There's something gloriously twee about Salmon Fishing in the Yemen.
Maybe it's the very conceit of the thing, that a mad -- some would say "visionary" -- Anglophile sheik could want to fling his millions at a water project in his homeland that will include a provision to transplant his favorite sport -- fly fishing -- from the Scottish Highlands to the High Desert.
Maybe it's the way the wonderful Egyptian actor Amr Waked gives the Muslim mystic's twinkle to that sheik -- "For fishermen, the only virtues are patience, tolerance, and humility."
Maybe it's the sarcastic sparks Ewan McGregor, giving full voice to his Scots accent, sets off in his snide dismissals of Emily Blunt.
"If your sheik wants to pour his money down the drain, why doesn't he buy a football club?"
Kristin Scott Thomas is the final touch of twee -- perfectly cast as a profane, hip, and cunning press secretary to the prime minister who presides over a staff of "puffed-up Ox-bridge English buffoons," but who needs a feel-good Anglo-Arab story. She sees this sheik's wild-eyed scheme to transform his corner of the Yemen into a place more like Britain -- watery, fish-eating, a land of contemplative sports fishermen -- and by not-so-subtle implication, a land more "civilized."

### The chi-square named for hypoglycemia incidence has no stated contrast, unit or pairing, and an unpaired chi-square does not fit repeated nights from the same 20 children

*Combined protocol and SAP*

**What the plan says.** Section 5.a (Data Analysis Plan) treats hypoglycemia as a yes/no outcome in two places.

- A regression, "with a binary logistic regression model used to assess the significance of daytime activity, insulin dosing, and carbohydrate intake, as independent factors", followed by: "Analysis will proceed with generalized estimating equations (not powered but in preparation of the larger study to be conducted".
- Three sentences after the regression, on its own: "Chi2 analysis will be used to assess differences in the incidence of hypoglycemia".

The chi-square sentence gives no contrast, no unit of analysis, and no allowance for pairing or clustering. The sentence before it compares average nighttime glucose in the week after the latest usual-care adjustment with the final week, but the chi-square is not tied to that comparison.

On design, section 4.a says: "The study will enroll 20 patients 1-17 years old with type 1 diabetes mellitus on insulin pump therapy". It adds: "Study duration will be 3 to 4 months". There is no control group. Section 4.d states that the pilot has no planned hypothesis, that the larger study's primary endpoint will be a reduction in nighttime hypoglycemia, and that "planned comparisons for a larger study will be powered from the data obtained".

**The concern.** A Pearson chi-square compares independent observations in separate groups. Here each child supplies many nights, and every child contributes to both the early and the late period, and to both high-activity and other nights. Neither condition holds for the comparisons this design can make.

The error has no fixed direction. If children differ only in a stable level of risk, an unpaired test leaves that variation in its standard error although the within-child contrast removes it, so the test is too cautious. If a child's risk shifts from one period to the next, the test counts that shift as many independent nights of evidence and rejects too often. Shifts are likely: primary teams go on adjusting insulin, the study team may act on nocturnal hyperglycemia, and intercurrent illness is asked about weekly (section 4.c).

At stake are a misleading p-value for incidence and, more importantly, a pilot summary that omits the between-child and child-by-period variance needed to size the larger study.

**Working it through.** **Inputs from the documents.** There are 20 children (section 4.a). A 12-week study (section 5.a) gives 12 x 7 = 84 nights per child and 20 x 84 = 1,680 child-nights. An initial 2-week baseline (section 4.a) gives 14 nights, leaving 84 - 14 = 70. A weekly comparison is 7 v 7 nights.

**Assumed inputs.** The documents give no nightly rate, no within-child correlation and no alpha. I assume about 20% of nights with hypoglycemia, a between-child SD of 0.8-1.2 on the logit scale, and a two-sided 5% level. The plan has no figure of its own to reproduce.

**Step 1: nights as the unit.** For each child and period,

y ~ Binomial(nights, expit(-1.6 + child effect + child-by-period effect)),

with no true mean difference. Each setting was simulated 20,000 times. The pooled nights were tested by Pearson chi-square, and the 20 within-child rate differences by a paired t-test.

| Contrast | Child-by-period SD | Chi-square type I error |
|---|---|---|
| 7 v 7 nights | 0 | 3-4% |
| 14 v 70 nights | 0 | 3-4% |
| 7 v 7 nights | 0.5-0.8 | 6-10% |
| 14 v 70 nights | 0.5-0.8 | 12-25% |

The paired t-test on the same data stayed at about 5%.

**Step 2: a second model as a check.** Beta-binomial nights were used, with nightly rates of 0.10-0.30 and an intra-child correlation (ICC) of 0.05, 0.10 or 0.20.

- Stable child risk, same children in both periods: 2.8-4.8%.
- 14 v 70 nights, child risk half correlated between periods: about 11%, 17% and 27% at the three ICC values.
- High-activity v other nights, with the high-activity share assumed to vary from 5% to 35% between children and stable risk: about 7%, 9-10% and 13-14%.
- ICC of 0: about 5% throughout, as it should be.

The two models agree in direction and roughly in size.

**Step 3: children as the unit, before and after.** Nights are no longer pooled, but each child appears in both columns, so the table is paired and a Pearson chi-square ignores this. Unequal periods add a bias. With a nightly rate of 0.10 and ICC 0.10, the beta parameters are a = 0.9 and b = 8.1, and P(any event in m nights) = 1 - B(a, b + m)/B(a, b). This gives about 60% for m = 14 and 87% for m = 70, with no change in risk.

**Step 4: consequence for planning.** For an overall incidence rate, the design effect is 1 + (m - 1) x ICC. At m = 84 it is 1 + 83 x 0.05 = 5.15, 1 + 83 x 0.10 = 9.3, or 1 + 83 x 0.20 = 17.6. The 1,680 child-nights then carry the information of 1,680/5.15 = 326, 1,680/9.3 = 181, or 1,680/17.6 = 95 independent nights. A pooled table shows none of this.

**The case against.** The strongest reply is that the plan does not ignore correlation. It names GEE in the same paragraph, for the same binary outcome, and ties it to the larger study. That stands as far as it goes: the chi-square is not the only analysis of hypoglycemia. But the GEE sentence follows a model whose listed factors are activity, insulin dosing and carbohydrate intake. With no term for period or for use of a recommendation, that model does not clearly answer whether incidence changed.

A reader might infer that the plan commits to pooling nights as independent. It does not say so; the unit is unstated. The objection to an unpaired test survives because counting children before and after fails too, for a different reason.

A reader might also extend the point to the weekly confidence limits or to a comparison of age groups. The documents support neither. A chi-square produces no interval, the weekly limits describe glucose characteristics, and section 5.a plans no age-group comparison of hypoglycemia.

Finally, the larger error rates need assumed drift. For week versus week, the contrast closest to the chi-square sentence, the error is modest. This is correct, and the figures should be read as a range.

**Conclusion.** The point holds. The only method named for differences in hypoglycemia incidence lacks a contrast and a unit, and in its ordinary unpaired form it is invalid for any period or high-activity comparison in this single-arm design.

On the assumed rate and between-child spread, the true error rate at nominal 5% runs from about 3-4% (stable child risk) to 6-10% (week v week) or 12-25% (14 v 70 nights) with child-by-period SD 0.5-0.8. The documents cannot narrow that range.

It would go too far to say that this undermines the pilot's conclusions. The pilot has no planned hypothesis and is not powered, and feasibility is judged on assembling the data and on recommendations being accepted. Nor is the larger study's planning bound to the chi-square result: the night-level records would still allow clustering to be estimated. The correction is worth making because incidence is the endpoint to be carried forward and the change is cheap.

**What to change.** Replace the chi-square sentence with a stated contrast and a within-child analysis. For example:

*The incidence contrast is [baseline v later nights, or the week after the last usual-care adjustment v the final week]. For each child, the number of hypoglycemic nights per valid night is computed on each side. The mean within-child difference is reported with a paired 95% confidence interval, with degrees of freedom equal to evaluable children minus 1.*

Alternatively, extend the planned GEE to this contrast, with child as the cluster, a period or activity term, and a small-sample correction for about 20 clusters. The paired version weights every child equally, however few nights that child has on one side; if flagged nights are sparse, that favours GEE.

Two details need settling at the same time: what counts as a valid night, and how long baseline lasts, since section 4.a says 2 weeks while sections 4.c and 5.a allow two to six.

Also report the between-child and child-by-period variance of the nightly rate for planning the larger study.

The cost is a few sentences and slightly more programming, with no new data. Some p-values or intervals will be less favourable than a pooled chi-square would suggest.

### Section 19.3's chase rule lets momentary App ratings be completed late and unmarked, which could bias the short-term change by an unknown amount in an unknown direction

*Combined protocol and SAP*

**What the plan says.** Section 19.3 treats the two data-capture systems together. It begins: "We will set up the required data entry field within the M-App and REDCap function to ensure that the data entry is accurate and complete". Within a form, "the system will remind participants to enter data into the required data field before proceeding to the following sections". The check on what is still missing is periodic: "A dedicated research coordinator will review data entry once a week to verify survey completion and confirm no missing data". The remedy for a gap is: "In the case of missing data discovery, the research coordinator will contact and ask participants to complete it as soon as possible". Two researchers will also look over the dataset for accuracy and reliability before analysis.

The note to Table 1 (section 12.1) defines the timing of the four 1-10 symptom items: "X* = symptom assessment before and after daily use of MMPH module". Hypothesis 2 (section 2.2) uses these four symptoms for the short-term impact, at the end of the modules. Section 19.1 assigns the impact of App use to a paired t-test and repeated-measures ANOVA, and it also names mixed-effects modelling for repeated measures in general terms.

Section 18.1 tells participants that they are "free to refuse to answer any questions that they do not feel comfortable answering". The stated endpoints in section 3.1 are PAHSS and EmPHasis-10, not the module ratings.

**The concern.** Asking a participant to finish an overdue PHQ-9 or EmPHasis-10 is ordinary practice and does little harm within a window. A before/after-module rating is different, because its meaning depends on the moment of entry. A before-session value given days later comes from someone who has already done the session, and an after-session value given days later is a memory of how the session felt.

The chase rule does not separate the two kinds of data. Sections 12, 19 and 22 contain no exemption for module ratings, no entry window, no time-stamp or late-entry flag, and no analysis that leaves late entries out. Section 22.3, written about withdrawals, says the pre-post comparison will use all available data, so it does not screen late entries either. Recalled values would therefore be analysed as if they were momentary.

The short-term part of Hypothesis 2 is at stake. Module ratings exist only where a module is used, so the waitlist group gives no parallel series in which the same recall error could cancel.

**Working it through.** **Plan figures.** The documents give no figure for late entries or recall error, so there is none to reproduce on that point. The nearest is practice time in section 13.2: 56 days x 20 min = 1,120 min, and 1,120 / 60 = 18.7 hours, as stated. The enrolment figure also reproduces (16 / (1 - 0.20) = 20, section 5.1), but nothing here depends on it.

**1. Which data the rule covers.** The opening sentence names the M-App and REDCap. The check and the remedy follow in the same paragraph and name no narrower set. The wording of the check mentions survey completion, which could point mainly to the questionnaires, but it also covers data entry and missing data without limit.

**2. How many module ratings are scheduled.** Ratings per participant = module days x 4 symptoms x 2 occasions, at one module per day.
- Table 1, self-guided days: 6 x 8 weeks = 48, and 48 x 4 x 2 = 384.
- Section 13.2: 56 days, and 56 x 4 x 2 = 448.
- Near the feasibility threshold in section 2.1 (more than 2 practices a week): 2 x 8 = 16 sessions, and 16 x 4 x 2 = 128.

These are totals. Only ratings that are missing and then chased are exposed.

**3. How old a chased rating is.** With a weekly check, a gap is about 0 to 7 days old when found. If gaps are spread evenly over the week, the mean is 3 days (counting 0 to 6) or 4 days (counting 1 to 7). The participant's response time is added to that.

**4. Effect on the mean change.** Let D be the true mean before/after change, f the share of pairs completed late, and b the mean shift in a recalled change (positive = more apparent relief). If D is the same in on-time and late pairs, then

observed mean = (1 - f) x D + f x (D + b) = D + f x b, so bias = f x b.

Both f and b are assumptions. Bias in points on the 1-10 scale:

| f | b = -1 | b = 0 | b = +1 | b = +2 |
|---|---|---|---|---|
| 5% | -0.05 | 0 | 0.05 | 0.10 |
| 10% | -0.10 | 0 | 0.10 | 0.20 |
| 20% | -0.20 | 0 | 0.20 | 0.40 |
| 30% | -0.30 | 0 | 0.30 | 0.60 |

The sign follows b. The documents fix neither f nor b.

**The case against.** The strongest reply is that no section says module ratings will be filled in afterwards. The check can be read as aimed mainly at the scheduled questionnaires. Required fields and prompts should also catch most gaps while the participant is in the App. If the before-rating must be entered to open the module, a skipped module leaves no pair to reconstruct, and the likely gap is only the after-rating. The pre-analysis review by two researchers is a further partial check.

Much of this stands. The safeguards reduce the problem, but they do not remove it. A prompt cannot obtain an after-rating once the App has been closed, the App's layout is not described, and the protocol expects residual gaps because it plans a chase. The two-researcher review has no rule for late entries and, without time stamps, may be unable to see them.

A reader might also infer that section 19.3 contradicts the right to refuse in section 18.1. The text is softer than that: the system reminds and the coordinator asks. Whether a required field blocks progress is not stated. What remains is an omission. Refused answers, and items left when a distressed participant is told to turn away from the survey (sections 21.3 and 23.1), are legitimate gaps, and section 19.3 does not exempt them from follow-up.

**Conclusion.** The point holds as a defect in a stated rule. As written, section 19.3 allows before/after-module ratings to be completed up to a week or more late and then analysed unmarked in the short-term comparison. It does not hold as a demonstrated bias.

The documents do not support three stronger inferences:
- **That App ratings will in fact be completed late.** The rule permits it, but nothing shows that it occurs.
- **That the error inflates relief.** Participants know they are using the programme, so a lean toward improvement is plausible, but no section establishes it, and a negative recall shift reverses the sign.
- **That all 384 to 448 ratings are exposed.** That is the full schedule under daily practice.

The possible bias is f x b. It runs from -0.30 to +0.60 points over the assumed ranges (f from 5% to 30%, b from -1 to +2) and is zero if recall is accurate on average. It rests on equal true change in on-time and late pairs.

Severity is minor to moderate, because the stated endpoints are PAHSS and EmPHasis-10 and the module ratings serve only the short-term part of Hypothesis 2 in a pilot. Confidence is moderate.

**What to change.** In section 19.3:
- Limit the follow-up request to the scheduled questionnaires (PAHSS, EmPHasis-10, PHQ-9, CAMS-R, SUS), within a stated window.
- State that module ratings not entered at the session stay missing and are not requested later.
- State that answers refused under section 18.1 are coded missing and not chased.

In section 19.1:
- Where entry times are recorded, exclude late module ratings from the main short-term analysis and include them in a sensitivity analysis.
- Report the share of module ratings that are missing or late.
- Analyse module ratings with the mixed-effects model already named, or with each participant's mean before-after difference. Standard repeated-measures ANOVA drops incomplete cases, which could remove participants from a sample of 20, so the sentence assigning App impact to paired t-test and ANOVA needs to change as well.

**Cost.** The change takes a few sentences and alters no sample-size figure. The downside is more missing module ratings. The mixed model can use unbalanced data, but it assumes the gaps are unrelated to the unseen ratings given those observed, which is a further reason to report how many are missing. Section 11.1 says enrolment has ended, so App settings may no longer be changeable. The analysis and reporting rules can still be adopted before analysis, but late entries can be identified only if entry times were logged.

The movie, based on Paul Torday's novel, is a romantic confection whipped up by the screenwriter of Slumdog Millionaire and the director of Chocolat. The occasional intrusion of Middle Eastern realpolitik (terrorism, military interventions) is but a momentary frown of worry in this frothy delight.
McGregor is Dr. Alfred Jones, the fussy, fastidious government salmon expert who refuses to even consider this folly -- until he's ordered to from On High. Blunt is Harriet Chetwode-Talbot, the sheik's PR manager and easily underestimated assistant when it comes to making his dreams -- even his follies -- come true. Harriet answers Alfred's every putdown, every obstacle, with a possibility. When he says "Get me the planners of the Three Gorges," the biggest dam in the world, he means to shut her down. But she gets them.
Harriet has a beau in the military, but that doesn't prevent the unhappily married Alfred from taking a shine to this unflappable lass.
He's so tactless (Asperger syndrome is hinted at) that he hasn't a prayer. But the sheik? He's all about prayers.
"I have too many wives to not know when a woman is not happy."
Beaufoy's script puts a sympathetic face on Islam and the Arab world, not unlike the "It is written" morale of Slumdog Millionaire. The writing sparkles with wordy wit.
And McGregor, who has never been given a script that lets him prattle on about "the bagatelle of a man with more money than sense" before, gives an unforced performance of boundless charm and romantic ineptitude.
This not-quite-madcap piece might be a tad contrived, and inoffensive in the extreme. But somehow, this cast, this director, and this writer make it all come off, as unlikely a delight as the very fishy story it is built on.